According to the sources that spoke with the San Jose Mercury News, Apple has agreed to implement an opt-in function to allow subscribers to share their personal information with publications. Print publications rely on that information to share demographic data with advertisers.
Earlier this year, before the iPad was even released, publishers and Apple apparently struggled to reach a deal, as Apple was reluctant to share consumer data beyond sales volume. Advertisers and publishers, on the other hand, consider demographic data to be the "most valuable asset."
Author John Boudreau spoke with Roger Fidler, head of digital publishing at the Donald W. Reynolds Journalism Institute in Columbia, Mo., who said that the anticipated plan will likely resemble the current App Store model, which would give Apple a 30 percent cut of all subscriptions sold through the digital download service. In addition, Apple could take as much as 40 percent of the advertising revenue from those applications.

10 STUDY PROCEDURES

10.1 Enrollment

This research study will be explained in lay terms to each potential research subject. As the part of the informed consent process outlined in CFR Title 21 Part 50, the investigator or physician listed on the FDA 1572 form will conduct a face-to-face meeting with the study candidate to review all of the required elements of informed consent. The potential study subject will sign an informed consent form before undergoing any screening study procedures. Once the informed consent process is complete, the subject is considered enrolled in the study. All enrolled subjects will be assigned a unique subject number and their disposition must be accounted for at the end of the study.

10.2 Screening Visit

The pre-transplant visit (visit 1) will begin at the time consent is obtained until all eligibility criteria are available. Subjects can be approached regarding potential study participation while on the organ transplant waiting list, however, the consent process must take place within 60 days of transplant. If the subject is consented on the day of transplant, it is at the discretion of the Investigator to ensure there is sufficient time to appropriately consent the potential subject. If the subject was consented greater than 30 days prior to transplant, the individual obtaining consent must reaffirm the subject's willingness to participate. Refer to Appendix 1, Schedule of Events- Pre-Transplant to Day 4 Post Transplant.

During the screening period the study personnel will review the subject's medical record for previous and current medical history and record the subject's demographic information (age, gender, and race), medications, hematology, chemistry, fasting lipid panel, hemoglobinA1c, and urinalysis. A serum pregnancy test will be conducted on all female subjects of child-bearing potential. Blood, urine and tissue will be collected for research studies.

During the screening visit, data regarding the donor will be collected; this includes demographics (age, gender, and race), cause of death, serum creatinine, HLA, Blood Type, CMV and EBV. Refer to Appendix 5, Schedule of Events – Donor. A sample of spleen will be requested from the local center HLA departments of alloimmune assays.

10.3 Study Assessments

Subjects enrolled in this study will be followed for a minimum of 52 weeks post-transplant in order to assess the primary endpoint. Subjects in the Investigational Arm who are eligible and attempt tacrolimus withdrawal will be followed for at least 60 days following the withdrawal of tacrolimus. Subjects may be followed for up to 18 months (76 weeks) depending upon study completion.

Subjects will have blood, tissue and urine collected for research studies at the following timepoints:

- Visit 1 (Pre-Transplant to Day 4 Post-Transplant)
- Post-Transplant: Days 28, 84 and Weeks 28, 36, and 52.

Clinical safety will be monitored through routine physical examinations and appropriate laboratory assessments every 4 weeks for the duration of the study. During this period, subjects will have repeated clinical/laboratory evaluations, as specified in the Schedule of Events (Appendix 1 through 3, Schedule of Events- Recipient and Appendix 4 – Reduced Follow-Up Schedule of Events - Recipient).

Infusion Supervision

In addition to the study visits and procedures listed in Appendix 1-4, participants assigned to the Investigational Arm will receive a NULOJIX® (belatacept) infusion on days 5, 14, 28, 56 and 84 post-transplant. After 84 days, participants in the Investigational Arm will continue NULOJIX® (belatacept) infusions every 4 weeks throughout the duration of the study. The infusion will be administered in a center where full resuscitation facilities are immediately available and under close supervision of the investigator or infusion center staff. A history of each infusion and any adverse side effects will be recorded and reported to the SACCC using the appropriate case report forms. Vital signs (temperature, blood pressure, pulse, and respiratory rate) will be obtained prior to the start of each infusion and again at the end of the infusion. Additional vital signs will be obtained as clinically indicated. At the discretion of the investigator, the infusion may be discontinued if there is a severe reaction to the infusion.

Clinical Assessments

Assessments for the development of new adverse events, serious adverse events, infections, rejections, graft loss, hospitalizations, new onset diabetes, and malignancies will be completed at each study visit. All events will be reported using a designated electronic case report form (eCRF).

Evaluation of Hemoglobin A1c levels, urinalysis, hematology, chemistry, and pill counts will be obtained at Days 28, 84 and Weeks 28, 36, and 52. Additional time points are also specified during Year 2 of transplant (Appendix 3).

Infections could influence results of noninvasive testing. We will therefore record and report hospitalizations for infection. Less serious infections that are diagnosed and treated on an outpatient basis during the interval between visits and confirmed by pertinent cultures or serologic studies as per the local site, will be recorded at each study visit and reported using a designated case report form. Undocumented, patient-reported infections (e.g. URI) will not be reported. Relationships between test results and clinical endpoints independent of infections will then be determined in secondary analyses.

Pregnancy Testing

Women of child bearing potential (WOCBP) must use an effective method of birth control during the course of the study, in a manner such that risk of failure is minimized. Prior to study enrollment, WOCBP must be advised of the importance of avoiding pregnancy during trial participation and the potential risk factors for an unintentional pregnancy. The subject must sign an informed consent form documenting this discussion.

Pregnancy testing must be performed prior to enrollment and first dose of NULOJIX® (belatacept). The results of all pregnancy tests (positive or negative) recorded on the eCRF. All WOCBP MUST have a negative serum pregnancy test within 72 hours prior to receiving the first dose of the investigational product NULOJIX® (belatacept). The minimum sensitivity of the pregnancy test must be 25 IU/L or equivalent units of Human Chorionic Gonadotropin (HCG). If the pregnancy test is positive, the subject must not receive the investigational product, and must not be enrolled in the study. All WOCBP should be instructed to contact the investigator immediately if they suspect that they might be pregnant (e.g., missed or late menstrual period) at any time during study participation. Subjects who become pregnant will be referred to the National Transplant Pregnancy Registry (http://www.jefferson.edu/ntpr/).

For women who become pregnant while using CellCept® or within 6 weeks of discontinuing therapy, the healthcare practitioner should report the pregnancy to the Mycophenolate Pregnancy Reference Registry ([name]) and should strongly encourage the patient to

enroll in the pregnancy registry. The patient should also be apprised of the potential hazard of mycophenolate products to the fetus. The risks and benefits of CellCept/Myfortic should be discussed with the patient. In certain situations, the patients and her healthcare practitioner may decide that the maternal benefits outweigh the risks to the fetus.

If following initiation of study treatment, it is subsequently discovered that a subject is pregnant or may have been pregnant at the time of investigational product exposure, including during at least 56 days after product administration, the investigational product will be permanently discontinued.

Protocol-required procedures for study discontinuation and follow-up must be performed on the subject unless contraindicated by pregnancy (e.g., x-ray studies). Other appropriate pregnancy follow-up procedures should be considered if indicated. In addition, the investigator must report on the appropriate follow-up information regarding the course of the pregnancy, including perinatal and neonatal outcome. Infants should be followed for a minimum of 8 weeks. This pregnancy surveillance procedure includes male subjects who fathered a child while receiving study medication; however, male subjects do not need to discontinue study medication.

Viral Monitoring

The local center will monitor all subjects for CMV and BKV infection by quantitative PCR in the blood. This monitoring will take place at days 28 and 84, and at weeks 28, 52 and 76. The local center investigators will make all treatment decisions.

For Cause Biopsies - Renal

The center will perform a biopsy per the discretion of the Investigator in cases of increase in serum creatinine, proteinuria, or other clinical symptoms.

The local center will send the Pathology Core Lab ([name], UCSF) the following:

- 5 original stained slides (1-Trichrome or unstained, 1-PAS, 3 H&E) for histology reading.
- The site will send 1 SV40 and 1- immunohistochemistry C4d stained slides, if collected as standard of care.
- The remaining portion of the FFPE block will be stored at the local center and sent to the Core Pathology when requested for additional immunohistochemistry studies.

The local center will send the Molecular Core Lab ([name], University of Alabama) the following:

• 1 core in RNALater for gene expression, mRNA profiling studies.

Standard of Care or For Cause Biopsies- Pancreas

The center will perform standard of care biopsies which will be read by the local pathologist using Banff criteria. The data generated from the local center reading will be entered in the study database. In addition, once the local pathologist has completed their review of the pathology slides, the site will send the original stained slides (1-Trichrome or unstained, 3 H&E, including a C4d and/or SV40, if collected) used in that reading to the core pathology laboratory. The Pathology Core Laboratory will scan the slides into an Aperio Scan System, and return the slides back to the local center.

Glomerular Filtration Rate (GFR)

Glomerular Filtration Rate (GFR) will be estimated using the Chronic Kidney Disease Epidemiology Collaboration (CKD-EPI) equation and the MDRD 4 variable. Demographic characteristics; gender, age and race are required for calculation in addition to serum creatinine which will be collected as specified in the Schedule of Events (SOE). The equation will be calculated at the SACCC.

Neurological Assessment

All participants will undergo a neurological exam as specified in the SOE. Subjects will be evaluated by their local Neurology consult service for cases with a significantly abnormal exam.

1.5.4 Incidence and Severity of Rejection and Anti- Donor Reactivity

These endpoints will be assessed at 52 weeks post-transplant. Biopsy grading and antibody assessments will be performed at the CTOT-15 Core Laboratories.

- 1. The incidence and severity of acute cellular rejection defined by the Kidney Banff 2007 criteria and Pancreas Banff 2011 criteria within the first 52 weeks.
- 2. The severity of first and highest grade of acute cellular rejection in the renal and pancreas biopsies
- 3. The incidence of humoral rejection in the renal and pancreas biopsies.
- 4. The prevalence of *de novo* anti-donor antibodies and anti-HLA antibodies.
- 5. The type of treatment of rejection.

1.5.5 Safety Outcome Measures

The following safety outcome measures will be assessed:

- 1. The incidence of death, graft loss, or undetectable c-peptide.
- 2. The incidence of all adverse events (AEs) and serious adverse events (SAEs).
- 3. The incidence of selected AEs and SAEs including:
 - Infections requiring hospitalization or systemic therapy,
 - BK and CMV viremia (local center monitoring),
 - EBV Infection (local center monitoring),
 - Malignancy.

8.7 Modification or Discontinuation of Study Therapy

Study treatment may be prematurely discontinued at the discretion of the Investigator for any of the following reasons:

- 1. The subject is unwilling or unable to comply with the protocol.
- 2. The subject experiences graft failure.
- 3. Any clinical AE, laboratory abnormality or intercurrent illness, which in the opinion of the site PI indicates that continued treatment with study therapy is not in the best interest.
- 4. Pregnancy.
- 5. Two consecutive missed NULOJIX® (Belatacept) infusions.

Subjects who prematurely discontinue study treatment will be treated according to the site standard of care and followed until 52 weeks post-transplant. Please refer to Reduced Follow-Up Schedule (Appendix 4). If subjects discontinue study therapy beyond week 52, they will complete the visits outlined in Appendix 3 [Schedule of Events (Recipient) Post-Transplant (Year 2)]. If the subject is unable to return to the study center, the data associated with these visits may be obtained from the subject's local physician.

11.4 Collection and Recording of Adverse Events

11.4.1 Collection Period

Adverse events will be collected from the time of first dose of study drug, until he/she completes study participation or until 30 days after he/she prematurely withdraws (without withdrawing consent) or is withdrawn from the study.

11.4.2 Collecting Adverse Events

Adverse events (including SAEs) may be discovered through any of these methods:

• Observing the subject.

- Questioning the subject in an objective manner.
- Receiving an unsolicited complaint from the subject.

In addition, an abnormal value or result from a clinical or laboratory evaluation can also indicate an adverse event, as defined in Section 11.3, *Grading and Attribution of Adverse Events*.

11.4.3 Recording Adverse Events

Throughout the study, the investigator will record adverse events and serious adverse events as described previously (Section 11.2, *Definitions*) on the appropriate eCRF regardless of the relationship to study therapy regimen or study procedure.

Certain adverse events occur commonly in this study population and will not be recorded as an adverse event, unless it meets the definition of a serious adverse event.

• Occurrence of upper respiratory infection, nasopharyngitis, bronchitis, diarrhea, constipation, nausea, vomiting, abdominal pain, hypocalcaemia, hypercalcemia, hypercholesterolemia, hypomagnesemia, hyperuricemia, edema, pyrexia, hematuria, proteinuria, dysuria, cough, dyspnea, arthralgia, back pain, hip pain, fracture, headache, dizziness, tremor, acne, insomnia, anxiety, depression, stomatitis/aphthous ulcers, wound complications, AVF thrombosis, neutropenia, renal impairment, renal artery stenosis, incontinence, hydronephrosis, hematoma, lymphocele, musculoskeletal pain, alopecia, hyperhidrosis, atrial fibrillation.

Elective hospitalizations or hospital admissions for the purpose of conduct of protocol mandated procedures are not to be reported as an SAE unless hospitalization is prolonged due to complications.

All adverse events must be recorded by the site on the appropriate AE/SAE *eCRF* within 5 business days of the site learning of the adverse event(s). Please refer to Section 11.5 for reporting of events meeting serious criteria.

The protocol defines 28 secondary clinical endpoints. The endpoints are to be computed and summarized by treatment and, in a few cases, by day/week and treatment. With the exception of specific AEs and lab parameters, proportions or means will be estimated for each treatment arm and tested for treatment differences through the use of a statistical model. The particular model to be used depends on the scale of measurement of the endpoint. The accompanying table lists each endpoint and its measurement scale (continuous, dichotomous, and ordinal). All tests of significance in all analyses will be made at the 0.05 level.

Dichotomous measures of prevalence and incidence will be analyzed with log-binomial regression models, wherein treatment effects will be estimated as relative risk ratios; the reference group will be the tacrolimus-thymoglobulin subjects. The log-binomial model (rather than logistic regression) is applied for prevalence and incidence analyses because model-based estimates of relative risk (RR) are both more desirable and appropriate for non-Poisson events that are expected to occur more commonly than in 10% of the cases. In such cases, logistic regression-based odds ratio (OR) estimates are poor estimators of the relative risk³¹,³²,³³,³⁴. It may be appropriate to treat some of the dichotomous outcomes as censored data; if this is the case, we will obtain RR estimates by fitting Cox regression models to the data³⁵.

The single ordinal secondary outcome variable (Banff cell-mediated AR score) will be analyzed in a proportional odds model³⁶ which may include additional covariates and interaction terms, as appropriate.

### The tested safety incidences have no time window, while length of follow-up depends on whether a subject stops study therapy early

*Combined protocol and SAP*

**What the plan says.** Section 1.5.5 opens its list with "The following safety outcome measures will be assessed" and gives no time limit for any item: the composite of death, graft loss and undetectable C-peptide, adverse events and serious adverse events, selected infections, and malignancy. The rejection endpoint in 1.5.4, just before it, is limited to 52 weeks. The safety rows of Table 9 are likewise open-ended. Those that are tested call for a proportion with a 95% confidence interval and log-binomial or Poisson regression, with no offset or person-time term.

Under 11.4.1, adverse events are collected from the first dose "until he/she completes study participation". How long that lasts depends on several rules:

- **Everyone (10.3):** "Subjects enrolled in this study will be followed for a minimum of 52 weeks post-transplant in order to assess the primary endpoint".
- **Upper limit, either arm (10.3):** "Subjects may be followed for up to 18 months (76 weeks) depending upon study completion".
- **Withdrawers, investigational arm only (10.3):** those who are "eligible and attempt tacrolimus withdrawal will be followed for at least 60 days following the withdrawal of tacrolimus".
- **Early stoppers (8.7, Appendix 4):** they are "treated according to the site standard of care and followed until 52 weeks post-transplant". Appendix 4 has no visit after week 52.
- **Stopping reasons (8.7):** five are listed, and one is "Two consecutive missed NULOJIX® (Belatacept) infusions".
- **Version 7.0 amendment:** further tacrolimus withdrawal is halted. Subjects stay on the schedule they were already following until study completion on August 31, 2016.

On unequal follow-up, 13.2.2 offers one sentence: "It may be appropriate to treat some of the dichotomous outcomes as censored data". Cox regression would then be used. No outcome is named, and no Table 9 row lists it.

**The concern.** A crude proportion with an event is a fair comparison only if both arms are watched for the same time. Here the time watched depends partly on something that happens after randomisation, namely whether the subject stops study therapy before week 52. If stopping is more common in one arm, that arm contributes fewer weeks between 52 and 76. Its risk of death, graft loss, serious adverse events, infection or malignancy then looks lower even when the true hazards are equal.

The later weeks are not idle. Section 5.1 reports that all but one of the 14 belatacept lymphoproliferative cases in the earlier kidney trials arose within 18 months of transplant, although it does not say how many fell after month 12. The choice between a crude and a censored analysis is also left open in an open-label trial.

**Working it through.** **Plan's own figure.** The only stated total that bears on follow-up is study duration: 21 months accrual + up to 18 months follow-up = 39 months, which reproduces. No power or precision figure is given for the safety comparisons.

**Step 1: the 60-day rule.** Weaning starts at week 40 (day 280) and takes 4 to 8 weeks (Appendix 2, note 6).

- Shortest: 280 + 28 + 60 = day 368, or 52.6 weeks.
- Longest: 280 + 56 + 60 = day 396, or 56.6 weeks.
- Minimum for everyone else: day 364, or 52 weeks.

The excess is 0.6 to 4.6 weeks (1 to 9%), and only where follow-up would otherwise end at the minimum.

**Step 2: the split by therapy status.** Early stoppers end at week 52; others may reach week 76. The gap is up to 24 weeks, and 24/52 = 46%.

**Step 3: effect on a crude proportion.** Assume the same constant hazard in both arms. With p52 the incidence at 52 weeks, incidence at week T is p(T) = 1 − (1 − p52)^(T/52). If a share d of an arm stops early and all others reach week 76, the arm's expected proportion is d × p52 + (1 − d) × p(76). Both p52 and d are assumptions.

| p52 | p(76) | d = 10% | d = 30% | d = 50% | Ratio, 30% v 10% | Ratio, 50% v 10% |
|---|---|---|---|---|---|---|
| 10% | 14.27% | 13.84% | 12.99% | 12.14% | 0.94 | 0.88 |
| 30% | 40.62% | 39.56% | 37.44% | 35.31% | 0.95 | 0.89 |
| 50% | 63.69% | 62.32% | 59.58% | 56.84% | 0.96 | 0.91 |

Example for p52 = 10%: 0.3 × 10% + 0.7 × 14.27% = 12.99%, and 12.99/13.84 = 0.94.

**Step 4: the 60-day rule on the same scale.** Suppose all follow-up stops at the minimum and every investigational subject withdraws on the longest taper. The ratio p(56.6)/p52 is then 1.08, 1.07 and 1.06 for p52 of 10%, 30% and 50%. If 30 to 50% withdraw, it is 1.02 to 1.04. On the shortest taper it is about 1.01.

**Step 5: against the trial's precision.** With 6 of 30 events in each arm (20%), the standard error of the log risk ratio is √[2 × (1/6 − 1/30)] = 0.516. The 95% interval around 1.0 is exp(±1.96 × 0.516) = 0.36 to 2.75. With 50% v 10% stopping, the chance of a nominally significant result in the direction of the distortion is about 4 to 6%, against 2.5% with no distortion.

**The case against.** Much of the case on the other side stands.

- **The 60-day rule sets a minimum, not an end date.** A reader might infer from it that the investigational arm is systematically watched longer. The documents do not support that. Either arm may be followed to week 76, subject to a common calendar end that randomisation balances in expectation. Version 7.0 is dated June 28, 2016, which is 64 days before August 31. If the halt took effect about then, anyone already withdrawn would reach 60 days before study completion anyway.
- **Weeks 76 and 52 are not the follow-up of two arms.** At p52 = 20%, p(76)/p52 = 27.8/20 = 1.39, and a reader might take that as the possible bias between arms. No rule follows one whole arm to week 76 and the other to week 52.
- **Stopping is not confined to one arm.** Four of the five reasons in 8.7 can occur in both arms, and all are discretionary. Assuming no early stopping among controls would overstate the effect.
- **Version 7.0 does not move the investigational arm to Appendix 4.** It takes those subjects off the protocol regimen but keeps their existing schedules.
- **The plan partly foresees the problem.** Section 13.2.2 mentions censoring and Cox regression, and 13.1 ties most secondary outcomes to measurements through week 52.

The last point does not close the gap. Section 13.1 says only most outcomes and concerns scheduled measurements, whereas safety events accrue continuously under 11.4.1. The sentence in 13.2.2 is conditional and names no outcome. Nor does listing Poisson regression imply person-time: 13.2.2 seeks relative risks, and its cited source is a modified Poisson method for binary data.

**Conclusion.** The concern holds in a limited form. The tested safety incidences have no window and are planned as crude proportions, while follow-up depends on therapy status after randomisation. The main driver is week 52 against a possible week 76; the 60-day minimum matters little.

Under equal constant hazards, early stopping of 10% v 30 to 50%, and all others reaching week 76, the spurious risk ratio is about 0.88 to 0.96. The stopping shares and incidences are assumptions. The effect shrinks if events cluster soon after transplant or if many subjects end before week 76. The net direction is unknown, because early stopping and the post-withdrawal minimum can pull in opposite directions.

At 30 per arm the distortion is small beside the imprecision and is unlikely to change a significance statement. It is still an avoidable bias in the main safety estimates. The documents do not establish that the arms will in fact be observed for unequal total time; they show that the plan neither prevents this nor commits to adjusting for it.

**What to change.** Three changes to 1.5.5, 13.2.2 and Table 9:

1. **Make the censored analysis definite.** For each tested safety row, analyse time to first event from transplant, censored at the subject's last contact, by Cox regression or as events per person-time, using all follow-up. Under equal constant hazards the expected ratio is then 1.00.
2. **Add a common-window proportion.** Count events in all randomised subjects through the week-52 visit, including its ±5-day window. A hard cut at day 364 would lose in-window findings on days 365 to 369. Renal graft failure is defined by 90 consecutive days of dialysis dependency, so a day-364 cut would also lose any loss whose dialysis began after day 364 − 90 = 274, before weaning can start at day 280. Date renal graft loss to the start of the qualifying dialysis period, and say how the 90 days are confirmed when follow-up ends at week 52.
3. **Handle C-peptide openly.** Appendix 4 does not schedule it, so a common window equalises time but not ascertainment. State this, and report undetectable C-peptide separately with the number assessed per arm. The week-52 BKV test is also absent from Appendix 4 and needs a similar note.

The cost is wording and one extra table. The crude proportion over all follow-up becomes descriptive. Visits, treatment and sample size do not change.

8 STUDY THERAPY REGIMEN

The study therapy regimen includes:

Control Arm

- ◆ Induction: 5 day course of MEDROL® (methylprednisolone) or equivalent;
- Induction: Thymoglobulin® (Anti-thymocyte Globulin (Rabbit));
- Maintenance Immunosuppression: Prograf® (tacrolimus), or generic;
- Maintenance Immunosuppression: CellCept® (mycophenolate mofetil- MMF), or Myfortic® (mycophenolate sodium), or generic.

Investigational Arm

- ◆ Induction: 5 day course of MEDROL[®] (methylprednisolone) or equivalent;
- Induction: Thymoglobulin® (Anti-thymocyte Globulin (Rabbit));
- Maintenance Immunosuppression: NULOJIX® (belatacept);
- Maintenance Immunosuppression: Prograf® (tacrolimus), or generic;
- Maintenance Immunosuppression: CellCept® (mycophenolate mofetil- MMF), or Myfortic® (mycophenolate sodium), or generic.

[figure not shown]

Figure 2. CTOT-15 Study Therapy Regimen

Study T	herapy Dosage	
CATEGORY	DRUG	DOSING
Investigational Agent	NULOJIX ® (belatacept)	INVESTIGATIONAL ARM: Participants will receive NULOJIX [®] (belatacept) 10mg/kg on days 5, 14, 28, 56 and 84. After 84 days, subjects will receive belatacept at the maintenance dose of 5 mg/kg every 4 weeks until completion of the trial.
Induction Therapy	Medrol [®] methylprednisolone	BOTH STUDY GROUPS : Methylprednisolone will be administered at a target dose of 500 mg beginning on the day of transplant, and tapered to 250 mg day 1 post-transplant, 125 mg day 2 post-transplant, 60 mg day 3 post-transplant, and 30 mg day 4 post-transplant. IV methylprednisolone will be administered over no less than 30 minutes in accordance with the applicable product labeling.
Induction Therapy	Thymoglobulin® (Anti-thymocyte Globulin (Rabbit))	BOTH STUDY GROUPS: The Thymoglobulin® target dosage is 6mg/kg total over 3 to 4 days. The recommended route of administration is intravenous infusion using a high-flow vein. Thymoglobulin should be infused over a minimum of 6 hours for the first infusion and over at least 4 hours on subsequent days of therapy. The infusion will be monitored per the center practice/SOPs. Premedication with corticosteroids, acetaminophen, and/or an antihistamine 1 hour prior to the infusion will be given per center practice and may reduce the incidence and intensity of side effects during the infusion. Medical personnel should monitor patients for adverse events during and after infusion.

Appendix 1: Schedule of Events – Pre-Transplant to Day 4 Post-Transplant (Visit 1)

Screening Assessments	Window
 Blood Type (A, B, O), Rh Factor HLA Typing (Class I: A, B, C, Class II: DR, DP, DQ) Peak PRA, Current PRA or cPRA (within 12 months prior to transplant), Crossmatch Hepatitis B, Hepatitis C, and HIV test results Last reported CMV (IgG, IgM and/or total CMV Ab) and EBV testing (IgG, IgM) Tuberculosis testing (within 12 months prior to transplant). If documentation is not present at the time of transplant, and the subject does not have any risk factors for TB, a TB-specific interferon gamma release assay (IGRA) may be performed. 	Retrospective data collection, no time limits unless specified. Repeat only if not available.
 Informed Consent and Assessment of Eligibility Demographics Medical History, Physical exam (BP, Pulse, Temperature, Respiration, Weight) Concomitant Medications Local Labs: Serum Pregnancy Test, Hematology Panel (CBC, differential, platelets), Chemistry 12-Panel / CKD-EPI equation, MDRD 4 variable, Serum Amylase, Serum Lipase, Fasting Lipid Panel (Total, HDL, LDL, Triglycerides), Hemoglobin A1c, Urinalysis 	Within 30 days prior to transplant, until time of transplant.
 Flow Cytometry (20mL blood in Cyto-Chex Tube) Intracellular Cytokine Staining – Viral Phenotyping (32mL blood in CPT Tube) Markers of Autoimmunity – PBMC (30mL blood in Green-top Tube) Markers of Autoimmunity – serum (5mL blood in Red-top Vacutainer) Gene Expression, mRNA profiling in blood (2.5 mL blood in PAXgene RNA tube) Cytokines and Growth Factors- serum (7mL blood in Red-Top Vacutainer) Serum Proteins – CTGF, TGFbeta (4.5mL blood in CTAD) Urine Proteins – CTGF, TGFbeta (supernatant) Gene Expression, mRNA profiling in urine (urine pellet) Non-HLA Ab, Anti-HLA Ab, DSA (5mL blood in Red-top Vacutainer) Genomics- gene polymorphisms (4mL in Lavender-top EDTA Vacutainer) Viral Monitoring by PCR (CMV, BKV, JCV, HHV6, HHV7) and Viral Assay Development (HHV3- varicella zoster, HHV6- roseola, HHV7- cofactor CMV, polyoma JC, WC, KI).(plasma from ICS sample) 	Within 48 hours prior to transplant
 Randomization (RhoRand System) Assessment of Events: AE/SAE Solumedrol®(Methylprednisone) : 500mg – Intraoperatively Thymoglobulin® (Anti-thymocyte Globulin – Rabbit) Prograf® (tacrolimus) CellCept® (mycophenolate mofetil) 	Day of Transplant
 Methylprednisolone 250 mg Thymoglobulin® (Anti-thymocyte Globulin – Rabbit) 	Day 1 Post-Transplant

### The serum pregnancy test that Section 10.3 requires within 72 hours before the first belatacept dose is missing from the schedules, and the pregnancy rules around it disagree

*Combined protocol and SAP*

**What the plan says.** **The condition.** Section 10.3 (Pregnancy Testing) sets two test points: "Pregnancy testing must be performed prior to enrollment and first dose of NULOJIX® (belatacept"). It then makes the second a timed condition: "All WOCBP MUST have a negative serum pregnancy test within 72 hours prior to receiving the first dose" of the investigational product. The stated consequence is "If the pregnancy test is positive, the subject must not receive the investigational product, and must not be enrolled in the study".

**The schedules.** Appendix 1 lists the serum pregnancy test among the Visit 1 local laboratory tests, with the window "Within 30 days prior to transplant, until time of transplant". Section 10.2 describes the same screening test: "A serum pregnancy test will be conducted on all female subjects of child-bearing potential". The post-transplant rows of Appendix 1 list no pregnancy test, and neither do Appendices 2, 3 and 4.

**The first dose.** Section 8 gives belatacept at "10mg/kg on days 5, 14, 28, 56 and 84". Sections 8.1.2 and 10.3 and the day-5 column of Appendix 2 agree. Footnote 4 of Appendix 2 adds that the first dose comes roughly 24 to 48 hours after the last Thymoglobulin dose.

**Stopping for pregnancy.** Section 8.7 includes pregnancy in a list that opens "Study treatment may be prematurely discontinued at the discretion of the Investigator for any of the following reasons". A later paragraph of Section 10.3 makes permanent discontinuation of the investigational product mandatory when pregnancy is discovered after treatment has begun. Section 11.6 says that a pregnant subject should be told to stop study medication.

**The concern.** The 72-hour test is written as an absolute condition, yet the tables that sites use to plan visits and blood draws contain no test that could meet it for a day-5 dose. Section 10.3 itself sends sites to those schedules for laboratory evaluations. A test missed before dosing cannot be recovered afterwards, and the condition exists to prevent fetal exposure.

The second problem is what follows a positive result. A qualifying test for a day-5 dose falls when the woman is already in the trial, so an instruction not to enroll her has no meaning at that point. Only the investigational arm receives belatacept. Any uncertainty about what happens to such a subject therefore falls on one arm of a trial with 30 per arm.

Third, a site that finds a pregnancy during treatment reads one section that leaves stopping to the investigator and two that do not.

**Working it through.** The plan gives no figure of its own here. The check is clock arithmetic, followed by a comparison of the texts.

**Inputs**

Fidler also indicated that publishers are not pleased with the deal, as they would rather pay Apple a fee than a cut of their subscription and advertising revenue.
"They had hoped to offer app editions as part of subscription bundles that include print versions of the paper," the report said. "Instead, they must use Apple as an intermediary with subscribers."
Publishers have struggled with Apple in bringing their content to the iPad. At first, the Cupertino, Calif., company did not allow subscriptions to magazines through the App Store. But that impasse was broken in August, when People magazine became the first publication to offer subscribers free access to its iPad application.